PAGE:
Amino acids are one of the greatest sports supplements you can ever give to your body.
Whether you’re taking Branched Chain Amino Acids (BCAA) or Essential Amino Acids (EAA), there’s seemingly no limit to the benefits they can give to your body.
- Improved recovery.
- More muscle.
- Burn fat.
- Low calorie.
They’re a great addition to your training, though it is better to eat whole food protein options or take straight up protein supplements. Sadly, protein has had a rather suspect relationship with these powerful amino acids, which has come in the form of spiking. This is when supplement makers have added amino acids such as arginine or glutamine to your tub of protein, usually to save on costs. It makes your supplement seem as if it’s got more protein, but it’s all false promises, so instead of getting the 30g of complete protein, you just get 20g with the other 10g being made up by amino acids that were added to game the test protocols. Why would they do this? It makes for improved profits, at your expense but it’s also very easy to spot if you use this checklist.
- Is it unusually cheap?
Deals. Sales. Once off. Profits are still being made so if it raises eyebrows on price then it should be treated as suspect. You will always get precisley what you pay for.
- Do you know the brand’s reputation?
A pop-up internet store could be some random person in the garage, filling bags with protein and slapping a sticker on it. Just because they’ve got a site that ranks highly in Google and has a few good reviews, doesn’t mean they should be trusted. Go with the brands you’ve heard have good reputations.
- Have you read the label?
There are some label indicators, which when combined with all the other elements on the list, should be a red flag. If you see big serves of creatine, glycine and taurine, coupled with a cheap price from a weird brand, there’s a chance it’s been spiked.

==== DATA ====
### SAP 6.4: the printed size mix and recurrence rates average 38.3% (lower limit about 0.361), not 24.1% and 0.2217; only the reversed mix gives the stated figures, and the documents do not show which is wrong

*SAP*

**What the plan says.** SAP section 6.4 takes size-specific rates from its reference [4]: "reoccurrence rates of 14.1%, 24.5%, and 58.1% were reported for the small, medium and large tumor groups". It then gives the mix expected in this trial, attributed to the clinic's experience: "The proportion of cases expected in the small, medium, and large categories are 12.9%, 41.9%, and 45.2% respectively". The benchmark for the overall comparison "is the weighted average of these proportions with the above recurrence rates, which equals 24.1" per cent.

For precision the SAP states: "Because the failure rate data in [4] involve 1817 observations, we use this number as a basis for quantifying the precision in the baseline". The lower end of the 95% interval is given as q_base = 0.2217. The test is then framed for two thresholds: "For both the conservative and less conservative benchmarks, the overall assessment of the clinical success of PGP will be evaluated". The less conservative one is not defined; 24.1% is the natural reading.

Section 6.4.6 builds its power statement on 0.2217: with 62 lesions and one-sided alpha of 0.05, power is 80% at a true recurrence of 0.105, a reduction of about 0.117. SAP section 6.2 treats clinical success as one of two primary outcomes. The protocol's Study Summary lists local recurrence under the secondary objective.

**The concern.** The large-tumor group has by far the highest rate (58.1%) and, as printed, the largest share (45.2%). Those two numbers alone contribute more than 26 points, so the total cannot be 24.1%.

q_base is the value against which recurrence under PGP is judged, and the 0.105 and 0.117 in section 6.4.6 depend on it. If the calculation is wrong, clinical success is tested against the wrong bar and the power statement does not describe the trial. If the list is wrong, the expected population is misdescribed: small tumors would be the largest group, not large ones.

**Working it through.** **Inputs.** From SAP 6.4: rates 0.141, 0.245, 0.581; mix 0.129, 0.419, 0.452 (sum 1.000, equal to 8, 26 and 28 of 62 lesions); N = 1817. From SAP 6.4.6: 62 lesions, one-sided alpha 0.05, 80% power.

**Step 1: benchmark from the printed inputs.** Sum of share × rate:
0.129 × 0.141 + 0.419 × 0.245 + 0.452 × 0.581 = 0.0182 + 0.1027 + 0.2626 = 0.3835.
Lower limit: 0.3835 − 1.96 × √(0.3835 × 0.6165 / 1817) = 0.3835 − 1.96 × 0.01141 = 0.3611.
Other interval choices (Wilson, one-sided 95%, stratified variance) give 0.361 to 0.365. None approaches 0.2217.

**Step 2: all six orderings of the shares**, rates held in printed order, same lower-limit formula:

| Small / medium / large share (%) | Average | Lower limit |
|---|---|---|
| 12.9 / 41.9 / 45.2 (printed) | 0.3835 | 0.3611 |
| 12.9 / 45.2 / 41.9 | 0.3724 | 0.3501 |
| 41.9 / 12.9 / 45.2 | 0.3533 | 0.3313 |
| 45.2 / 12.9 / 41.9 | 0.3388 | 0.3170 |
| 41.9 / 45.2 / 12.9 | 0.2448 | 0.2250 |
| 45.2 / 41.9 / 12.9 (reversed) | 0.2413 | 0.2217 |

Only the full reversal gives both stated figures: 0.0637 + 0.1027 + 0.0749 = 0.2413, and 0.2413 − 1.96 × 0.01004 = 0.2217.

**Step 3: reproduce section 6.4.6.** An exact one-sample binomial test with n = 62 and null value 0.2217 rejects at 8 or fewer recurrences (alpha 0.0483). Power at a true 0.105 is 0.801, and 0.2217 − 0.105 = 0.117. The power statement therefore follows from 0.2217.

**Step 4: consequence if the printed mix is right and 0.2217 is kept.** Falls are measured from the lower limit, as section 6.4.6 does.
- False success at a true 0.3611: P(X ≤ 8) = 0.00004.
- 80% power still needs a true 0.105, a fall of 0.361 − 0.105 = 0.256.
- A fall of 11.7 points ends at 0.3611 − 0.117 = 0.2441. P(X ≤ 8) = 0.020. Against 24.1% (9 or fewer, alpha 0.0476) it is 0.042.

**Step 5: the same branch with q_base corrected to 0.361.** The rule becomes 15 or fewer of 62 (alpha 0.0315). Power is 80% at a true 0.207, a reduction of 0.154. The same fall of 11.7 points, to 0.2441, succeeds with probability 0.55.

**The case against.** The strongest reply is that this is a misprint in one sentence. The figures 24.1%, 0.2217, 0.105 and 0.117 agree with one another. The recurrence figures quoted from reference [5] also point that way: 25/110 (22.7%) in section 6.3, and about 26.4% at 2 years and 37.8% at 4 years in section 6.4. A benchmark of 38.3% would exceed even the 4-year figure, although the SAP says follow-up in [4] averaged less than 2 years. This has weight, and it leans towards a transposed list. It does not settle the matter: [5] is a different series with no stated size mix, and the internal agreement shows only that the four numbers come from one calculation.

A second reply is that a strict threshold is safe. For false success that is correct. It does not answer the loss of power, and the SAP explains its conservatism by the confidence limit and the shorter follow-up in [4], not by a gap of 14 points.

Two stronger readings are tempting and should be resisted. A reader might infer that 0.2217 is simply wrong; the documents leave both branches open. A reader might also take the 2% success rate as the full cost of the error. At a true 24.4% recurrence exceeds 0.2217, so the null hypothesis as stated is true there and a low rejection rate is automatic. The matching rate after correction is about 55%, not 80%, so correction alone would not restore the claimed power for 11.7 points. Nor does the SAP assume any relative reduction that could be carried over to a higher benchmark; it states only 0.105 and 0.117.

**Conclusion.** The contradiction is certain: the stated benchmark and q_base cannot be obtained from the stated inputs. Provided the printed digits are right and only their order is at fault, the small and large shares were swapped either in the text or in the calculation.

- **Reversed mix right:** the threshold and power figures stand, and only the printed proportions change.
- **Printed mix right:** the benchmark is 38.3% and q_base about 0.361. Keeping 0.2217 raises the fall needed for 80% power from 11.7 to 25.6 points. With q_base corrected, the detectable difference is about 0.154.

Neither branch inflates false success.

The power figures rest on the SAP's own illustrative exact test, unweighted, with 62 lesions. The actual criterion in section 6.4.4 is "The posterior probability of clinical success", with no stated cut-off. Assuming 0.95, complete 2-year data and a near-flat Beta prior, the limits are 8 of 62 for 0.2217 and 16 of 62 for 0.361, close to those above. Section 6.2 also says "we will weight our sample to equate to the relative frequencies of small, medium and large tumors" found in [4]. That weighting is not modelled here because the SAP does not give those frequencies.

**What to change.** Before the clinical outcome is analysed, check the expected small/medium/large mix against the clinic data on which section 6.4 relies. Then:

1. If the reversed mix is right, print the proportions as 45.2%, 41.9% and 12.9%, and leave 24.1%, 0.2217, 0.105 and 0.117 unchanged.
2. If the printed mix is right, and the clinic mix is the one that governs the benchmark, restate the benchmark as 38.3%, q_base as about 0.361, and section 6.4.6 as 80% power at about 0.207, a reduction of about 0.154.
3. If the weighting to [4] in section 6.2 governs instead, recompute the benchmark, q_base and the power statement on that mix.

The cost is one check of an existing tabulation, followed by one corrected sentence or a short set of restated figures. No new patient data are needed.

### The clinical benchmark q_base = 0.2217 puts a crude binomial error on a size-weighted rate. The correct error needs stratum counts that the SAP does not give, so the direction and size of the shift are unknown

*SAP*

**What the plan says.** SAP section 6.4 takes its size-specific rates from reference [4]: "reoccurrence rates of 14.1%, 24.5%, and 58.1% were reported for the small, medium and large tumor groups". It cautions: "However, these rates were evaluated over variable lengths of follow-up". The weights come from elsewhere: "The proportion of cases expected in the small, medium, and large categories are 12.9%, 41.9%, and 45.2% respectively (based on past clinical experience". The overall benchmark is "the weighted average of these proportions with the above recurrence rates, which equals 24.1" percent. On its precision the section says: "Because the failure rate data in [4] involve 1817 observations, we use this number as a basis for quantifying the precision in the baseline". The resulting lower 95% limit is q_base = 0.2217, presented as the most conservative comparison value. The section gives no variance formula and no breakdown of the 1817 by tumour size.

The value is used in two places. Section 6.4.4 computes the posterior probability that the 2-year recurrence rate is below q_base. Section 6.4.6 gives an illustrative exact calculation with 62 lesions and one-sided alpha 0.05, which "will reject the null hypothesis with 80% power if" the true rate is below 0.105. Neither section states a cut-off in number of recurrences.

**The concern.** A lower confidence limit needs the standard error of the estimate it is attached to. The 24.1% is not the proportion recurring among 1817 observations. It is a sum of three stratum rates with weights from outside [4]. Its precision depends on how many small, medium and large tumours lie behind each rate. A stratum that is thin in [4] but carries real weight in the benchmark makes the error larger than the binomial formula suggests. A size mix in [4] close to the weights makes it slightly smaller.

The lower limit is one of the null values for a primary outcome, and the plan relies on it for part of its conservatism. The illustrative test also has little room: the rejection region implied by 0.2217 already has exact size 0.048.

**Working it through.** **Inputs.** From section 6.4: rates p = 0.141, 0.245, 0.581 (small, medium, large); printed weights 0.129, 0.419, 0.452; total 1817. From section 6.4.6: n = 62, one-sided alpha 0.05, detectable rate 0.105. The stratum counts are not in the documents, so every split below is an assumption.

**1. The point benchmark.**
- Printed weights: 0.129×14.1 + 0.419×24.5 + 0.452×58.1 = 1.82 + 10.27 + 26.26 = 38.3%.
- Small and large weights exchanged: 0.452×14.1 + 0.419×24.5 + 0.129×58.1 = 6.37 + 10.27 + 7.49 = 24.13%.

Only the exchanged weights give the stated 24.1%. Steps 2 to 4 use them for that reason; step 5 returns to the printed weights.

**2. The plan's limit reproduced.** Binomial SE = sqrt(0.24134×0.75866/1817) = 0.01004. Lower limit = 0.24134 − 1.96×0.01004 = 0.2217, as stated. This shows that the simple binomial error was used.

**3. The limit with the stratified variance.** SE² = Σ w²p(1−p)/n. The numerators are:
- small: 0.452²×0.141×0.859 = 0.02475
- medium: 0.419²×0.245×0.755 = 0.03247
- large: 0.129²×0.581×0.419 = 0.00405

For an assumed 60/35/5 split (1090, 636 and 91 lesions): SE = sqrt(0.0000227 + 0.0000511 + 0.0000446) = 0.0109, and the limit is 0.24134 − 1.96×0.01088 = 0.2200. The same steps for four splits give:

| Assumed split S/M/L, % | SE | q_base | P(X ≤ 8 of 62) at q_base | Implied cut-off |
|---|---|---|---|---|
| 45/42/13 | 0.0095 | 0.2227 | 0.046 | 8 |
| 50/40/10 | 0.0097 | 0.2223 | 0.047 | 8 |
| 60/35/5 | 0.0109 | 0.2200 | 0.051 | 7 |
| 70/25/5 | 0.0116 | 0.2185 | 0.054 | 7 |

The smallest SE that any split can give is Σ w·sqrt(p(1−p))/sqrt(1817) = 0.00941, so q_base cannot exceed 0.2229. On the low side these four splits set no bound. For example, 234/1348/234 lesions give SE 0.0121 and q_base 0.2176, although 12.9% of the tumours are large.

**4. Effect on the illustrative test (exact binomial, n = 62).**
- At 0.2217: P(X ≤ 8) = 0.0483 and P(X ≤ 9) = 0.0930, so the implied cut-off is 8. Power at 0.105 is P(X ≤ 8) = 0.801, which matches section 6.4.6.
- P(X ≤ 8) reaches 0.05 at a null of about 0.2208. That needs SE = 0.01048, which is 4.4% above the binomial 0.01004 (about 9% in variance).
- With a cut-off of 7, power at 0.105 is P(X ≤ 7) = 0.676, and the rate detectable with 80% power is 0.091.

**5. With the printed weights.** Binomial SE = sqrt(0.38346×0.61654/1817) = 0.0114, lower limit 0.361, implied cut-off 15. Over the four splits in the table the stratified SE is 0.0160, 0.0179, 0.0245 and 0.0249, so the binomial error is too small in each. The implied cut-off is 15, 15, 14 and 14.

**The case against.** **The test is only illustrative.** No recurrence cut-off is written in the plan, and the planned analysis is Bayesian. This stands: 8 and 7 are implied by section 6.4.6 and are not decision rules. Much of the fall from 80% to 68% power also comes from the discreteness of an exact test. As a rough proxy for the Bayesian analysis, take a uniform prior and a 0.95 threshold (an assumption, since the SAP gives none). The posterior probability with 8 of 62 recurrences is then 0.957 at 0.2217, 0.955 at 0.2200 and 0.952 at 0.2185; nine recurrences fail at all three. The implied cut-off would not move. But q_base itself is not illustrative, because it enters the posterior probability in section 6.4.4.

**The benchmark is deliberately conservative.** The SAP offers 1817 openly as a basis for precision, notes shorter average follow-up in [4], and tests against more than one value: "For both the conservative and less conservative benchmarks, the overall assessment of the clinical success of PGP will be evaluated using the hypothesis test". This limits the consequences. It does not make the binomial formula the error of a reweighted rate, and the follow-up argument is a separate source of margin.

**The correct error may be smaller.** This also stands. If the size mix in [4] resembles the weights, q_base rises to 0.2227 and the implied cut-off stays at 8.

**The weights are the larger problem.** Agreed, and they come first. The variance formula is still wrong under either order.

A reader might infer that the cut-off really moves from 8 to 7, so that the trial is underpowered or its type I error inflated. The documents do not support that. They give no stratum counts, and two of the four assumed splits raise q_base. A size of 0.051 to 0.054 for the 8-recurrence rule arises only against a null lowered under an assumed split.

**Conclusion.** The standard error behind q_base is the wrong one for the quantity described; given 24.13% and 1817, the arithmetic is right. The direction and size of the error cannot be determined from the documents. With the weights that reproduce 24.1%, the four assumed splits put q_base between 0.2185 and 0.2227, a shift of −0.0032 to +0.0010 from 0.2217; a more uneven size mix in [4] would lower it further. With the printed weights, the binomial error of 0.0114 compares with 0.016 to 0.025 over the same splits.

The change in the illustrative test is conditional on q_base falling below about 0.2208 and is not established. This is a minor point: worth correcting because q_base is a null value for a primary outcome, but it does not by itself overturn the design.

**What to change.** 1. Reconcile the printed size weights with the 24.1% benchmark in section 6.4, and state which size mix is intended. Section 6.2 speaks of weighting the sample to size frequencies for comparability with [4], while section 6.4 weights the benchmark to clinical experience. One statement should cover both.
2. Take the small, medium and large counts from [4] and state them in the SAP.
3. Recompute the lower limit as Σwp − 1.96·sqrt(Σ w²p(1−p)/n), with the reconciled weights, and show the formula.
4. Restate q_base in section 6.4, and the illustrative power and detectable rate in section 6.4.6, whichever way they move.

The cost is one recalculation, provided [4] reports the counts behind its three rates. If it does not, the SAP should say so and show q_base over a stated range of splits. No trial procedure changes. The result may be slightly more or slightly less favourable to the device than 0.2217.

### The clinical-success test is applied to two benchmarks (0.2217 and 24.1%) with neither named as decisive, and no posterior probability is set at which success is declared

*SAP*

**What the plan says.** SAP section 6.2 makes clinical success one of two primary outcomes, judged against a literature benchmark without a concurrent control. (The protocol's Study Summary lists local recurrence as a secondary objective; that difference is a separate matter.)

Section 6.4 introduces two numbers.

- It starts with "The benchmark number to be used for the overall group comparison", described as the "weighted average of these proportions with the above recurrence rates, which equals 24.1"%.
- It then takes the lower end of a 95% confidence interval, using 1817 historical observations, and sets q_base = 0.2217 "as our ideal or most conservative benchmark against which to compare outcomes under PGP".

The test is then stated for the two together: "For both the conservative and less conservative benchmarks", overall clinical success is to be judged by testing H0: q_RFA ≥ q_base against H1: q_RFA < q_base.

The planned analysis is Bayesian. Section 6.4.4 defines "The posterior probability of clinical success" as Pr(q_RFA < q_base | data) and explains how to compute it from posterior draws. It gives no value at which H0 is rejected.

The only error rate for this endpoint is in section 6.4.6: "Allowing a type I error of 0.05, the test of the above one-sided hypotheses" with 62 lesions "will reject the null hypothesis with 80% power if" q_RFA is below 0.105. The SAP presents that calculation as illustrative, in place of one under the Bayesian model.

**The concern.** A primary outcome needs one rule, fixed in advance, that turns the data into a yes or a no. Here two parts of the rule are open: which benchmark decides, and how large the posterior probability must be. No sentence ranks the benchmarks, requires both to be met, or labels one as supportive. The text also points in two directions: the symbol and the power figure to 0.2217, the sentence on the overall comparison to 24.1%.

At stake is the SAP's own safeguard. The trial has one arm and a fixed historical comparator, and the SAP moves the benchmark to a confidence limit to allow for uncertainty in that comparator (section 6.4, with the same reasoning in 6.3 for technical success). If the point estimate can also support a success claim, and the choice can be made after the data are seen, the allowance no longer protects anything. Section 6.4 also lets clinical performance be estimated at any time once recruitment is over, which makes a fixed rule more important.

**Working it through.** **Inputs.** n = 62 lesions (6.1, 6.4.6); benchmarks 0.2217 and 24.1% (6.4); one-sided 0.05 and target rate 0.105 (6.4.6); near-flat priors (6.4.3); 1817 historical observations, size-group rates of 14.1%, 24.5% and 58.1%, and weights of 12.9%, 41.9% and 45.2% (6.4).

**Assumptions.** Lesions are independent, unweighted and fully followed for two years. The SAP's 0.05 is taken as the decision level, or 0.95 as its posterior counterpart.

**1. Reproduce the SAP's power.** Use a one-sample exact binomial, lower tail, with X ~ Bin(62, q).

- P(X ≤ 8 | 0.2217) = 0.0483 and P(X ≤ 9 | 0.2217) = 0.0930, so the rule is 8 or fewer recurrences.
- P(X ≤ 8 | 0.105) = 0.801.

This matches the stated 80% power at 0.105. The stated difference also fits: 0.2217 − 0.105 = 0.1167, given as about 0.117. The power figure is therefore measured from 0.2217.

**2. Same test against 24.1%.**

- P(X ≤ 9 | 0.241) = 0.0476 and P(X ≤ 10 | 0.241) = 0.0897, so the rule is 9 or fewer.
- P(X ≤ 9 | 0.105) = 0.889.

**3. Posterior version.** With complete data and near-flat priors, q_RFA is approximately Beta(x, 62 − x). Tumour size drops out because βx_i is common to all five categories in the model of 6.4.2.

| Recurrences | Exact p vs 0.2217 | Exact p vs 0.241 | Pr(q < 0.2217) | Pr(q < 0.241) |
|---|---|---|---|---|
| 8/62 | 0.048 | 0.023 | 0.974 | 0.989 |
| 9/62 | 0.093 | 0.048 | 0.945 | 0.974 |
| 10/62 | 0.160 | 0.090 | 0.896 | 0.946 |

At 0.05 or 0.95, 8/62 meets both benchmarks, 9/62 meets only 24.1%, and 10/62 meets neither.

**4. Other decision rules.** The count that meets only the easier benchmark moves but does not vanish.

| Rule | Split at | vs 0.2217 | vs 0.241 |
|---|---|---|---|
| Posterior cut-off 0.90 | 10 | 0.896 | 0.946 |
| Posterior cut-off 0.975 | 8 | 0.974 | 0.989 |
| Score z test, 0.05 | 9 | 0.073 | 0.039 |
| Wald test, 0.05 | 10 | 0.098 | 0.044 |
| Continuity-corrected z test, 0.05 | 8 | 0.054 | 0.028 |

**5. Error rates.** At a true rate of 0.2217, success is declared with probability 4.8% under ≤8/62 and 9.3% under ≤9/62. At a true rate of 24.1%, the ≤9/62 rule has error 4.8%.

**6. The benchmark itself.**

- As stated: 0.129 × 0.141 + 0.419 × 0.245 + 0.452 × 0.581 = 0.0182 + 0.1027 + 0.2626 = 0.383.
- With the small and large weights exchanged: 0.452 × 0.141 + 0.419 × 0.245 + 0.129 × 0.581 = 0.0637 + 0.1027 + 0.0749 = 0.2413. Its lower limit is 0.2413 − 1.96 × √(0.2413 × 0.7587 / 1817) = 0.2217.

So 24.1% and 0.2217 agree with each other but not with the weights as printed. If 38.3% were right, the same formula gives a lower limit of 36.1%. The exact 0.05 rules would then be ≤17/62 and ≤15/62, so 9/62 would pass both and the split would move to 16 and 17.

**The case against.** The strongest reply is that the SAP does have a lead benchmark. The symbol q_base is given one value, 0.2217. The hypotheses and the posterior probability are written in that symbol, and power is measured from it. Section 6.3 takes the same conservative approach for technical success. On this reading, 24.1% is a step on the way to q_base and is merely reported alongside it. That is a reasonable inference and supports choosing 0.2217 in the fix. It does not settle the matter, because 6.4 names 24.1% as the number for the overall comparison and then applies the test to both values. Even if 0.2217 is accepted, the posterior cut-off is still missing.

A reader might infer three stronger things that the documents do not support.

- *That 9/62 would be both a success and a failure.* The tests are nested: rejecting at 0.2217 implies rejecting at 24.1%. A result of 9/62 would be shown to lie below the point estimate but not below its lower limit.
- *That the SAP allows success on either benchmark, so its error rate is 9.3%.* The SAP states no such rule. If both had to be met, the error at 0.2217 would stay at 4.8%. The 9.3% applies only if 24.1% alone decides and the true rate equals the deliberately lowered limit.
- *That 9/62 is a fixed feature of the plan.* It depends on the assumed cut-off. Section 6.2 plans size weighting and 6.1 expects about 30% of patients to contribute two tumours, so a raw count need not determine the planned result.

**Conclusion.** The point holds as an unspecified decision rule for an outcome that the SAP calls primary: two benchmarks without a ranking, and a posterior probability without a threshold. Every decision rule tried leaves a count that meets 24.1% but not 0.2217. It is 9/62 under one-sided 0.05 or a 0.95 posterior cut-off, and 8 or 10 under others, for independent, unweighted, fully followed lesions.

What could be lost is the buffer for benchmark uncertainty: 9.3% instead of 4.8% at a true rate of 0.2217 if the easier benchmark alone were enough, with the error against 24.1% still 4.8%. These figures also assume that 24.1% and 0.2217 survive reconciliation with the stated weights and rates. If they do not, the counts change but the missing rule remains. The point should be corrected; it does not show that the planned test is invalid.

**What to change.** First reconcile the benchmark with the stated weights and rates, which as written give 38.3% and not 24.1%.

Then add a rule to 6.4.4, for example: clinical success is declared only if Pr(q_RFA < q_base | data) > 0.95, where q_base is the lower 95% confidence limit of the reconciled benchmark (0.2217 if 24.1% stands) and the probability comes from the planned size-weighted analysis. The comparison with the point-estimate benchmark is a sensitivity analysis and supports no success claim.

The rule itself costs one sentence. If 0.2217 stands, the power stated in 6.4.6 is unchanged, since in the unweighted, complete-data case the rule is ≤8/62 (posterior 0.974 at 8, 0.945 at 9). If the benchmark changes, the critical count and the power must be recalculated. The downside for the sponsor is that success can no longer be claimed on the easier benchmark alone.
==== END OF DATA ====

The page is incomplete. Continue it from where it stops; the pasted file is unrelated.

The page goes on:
- Is it third party tested?
This is the truest metric for protein quality. A company like the Banned Substance Control Group offers third party testing for supplements that can boast their BSCG Certified Quality™ and BSCG Certified GMP™ seals. The former seal verifies that a supplement’s ingredient identity and label claims meet specifications as well as checking for heavy metals, microbiological agents, pesticides, and solvents. The latter onsite audits to verify that manufacturers are in compliance with Current Good Manufacturing Practice (cGMP). These seals should fill you with a sense of trust.
- Do you understand the ingredient’s list?
The ingredient description “Proprietary Blend” started out as something brands used so their highly researched ingredient wasn’t copied by their competitors. It hid the truth. Today, it was adopted by supplement makers to shield you from knowing what’s really in your protein tub. It might be okay, but wouldn’t you rather know with certainty what you’re taking.
Don’t take the risk. Ask the right questions and if you aren’t satisfied with even one answer regarding these then, shop elsewhere.